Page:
with . For all of the results, , and the four tests all have adjustment coefficient c to guarantee , which is denoted by in tables.The explanation of the simulation results is at the end of this section.
3.1 Comparison of simulation of indenpedent network observations in finite measure space
Let be an independent network observations sequence with a prechange measure density function and a postchange measure density function for . The function is a term used in Exponential Family Random Graph Models, which means the number of edges in a network.
There are many terms in ERGMs and many linear combination of these terms. The example we give is the simplest. The ratio of the prechange and postchange measure density functions and is
for . We compare the performance of four tests, the first one is with constant control limits
The second test, denotes a test with decrease control lmits as follows
And denotes a test with increase control lmits as follows
The last one is the optimal test with .
The simulation result for independent finite ERGM network observations is shown in Table 1. All of the results are based on repititions.
Table 1 Simulation of four tests for independent finite network observations.
Sequential tests  

0.3679  41.8339  0.353611  
0.2165  40.0626  0.201657  
0.3277  39.7875  0.314400  
0.1422  40.1929  0.130419 
3.2 Comparison of simulation of depedent network observations in finite measure space
Let be a dependent network observation sequence. We note that if there is no cross term of and in , then the network observations are independent obviously. So, here we let prechange measure density function and a postchange measure density function for . The ratio of the prechange and postchange measure density functions is
for . We compare the performance of four tests, which the same as indenpendent case above.
The simulation result of dependent finite ERGM network observations is shown in Table 2. All of the results are based on repititions.
Table 2 Simulation of four tests for dependent finite network observations.
Sequential tests  

0.725  40.0135  0.694468  
0.700  39.8105  0.6640197  
0.730  39.9017  0.698247  
0.1295  39.9192  0.073666 
3.3 Comparison of simulation of indepedent network observations in probability space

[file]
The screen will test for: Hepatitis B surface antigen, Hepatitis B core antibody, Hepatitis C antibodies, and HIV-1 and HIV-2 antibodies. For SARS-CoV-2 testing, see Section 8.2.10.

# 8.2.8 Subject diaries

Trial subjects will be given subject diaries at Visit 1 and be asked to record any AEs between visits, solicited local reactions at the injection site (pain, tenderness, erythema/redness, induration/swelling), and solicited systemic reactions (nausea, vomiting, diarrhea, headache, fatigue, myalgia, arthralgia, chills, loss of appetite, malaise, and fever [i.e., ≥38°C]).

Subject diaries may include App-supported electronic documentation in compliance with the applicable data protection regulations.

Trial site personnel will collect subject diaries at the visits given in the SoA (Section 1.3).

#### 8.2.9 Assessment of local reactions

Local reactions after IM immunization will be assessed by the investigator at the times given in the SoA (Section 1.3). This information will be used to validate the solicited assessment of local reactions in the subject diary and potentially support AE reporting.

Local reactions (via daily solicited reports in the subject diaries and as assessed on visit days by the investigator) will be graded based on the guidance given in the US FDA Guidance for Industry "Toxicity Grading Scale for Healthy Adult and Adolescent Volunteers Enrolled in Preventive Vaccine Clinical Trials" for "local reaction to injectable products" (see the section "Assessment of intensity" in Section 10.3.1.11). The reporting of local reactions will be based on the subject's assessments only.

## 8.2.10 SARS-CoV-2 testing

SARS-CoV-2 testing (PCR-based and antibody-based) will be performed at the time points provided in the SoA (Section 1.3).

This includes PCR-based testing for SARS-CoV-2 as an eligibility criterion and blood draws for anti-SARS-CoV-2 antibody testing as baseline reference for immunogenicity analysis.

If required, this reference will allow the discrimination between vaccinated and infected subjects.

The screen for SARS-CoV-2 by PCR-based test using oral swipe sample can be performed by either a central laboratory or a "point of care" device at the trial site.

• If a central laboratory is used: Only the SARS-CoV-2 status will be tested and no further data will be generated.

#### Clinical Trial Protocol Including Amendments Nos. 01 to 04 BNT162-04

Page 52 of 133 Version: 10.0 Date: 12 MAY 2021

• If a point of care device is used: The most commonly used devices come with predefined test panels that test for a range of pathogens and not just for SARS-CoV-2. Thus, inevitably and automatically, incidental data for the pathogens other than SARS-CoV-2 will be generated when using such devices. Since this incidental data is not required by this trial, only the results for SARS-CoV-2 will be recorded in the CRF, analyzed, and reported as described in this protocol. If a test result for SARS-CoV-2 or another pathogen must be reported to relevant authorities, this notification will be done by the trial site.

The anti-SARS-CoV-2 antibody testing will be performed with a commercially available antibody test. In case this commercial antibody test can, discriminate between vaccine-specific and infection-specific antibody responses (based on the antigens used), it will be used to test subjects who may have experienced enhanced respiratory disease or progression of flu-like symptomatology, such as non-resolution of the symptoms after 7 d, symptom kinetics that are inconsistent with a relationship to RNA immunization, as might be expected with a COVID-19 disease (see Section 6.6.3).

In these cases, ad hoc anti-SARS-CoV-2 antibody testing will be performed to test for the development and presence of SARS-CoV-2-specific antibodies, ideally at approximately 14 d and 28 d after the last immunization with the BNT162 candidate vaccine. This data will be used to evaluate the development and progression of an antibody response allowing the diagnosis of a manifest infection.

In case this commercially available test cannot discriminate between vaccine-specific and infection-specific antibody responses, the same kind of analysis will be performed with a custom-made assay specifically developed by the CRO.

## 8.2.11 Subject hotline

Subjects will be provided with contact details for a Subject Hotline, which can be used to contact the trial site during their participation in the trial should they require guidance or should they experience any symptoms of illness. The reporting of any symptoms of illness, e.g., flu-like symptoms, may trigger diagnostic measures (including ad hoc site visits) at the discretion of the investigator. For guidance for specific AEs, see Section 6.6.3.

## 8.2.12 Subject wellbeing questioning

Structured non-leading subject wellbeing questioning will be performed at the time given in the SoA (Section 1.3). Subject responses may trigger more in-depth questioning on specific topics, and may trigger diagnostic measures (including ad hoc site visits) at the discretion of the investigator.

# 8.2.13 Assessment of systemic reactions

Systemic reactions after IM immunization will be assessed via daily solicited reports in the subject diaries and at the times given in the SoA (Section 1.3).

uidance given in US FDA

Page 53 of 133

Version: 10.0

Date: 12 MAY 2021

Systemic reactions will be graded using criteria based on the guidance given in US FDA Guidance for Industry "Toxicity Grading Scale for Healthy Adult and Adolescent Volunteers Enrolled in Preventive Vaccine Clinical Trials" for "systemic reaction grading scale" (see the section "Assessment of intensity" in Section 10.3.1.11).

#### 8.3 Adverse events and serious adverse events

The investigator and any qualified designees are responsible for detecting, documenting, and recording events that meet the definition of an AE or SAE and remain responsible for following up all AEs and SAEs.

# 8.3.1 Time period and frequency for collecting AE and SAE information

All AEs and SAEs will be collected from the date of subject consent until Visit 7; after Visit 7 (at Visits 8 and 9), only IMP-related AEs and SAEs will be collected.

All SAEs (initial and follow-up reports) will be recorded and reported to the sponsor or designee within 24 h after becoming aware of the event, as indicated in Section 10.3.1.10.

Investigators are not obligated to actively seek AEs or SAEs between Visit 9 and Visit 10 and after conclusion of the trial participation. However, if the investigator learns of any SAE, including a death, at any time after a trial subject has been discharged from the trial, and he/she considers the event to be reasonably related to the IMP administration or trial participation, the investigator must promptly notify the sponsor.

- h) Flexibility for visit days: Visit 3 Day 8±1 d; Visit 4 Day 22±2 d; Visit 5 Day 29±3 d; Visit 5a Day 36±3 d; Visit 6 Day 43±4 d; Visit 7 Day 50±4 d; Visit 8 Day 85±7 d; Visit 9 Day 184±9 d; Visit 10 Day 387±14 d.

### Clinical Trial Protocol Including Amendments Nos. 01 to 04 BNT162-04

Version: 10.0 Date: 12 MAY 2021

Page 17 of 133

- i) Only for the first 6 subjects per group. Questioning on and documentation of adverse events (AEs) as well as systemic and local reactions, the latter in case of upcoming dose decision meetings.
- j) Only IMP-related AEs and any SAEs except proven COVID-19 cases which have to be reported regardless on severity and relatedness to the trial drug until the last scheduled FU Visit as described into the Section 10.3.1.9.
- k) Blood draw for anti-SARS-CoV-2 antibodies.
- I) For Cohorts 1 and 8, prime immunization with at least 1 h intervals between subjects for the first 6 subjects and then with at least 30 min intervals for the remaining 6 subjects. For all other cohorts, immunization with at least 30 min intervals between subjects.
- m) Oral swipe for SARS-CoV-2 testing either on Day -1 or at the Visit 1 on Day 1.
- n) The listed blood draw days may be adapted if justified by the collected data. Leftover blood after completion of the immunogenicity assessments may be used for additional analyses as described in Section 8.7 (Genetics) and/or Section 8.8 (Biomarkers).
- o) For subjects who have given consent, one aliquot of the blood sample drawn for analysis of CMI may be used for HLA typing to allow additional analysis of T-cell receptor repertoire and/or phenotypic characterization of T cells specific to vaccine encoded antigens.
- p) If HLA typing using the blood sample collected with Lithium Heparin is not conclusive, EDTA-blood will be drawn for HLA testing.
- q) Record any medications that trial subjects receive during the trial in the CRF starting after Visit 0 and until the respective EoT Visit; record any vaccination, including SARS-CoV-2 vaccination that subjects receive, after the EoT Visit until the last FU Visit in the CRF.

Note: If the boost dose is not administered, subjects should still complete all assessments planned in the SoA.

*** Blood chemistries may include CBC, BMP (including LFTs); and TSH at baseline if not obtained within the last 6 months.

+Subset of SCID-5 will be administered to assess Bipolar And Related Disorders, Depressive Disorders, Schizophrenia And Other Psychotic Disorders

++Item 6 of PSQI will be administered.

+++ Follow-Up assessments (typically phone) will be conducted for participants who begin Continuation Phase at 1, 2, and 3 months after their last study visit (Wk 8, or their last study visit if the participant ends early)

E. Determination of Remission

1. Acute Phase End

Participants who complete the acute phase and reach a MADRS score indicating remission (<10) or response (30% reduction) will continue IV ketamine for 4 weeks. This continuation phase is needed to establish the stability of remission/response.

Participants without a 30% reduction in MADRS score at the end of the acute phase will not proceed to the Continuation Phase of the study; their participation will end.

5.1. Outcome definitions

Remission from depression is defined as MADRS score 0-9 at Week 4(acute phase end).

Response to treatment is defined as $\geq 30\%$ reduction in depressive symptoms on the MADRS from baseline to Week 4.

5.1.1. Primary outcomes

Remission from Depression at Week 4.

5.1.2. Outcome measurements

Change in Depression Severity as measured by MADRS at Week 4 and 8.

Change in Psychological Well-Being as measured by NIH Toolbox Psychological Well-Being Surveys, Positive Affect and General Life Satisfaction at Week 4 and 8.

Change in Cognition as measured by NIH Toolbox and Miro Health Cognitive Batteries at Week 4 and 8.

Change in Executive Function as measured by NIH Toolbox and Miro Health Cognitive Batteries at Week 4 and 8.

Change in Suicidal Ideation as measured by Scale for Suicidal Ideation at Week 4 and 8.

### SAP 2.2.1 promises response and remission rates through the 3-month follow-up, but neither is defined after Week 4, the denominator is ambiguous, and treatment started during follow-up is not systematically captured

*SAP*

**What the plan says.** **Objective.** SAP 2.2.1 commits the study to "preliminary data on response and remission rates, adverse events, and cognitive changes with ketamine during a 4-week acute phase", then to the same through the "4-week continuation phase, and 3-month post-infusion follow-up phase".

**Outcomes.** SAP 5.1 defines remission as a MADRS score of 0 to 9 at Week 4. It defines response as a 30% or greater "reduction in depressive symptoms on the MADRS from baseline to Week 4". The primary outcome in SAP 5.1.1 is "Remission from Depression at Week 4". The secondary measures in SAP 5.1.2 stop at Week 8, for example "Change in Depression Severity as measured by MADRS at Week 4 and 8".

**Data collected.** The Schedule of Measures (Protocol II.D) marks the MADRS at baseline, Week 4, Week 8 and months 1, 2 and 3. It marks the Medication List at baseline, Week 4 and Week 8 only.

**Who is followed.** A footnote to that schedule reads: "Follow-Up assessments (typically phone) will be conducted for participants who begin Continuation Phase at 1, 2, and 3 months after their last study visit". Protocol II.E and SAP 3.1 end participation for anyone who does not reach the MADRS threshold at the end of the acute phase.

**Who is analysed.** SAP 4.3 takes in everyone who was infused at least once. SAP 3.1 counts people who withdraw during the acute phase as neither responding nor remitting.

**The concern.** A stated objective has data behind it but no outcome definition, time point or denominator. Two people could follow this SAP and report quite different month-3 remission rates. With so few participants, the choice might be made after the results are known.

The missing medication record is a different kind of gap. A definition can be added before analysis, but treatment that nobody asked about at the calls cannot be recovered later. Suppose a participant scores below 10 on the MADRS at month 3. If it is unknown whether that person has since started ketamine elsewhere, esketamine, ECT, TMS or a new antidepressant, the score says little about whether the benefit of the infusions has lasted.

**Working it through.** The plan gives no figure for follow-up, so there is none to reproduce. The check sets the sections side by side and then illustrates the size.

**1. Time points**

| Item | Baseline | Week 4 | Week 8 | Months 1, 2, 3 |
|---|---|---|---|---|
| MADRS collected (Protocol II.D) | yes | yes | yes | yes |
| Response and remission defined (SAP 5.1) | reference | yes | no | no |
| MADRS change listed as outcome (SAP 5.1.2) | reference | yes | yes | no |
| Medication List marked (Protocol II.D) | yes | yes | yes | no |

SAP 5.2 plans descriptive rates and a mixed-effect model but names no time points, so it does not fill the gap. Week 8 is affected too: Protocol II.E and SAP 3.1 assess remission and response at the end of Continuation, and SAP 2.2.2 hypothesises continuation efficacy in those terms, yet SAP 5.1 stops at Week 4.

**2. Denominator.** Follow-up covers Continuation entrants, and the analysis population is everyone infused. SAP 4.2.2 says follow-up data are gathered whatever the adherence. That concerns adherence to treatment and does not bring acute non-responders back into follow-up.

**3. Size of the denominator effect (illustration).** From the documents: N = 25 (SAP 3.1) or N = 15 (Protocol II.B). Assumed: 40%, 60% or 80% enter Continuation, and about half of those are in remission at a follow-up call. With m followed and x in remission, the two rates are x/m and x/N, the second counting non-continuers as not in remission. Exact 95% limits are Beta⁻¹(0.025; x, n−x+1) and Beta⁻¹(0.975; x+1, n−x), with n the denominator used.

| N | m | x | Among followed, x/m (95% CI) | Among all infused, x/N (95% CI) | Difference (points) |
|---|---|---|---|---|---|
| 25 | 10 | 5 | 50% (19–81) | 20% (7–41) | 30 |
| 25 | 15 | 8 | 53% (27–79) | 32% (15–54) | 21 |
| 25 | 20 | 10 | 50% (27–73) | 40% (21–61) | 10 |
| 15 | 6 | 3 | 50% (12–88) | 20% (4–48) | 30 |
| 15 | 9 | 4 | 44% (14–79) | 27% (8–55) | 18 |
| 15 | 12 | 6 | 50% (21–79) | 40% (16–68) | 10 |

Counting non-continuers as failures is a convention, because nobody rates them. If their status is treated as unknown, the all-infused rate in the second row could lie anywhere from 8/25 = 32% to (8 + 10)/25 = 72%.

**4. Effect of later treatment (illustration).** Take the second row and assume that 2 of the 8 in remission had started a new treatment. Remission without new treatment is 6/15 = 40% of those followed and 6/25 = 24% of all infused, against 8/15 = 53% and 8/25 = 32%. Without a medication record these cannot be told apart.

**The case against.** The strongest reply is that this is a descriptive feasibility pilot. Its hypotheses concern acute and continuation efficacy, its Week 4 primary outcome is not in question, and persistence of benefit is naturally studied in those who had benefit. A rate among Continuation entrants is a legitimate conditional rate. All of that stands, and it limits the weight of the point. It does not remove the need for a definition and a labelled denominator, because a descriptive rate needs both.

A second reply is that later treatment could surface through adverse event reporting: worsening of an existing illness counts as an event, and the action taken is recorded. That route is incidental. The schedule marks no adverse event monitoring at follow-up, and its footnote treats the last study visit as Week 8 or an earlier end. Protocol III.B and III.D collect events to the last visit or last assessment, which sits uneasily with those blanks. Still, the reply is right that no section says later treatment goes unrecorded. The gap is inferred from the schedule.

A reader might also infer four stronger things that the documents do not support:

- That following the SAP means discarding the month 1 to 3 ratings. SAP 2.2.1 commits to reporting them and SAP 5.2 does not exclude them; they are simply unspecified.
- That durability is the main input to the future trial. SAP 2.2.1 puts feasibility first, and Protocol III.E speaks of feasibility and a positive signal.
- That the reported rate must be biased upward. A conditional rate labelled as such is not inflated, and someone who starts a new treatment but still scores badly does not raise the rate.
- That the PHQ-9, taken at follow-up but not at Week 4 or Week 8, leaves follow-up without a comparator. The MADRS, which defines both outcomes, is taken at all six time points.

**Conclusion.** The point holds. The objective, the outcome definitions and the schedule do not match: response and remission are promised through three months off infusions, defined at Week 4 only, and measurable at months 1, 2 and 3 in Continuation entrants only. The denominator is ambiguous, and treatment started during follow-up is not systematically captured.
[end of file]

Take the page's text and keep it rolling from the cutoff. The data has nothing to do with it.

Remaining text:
Let be an independent network observation sequence. Moreover, before the change point, the networks are ErdosRényi networks with link probability 0.5, and the link probability equals to 0.6 after the change point. We compare the performance of four tests, the first one is with constant control limits
The second test, denotes a test with decrease control lmits as follows
And denotes a test with increase control lmits as follows
The last one is the optimal test with
The simulation result of independent finite ErdosRényi network observations is shown in Table 3. All of the results are based on repititions.
Table 3 Simulation of four tests for independent finite network observations.
Sequential tests  

13.780  41.3517  13.136680  
11.750  40.3647  11.117500  
12.875  40.3902  12.258420  
2.050  40.0067  1.230929 
3.4 Comparison of simulation of depedent network observations in probability space
Let be a dependent network observation sequence. Given , is a ErdosRényi network. Before the change point, the link probability is , and the link probability equals to after the change point.
The simulation result of dependent finite ErdosRényi network observations is shown in Table 4. All of the results are based on repititions.
Table 4 Simulation of four tests for dependent finite network observations.
Sequential tests  

8.850  39.9266  8.425866  
7.000  39.9224  6.593795  
8.410  40.2549  8.008693  
4.000  40.0501  1.293891 
Next, we give a explanation about the numerical simulation results in the above four tables. The fist two tables are for general independent and dependent ERGMs. The last two tables are for specific ErdosRényi random networks. The first column shows that we compare four different sequential tests, the adjustment coefficient is shown in the second column to guarantee that , in tables we use to replace it. The fourth column is the focus of our attention, the smallest of , the better of the sequential test. We find that the optimal sequential tests in four tables all have the smallest , which is consistent with Theorem 1. Note that the method in this paper can be applied in many networks, as long as we know the distribution of the networks either in probability space or in general finite measure space. Futher, the sequence of networks in Section 3.2 and Section 3.4 can be order, while in simulation we choose 1order networks. And in simulation, we try to make sure , but in Table 1 and Table 3, for the constant control limits, , that’s because if we adjust the constant c a little bit, the corresponding is far from 40. There are many different control limits, in this paper we choose relatively representative control limits.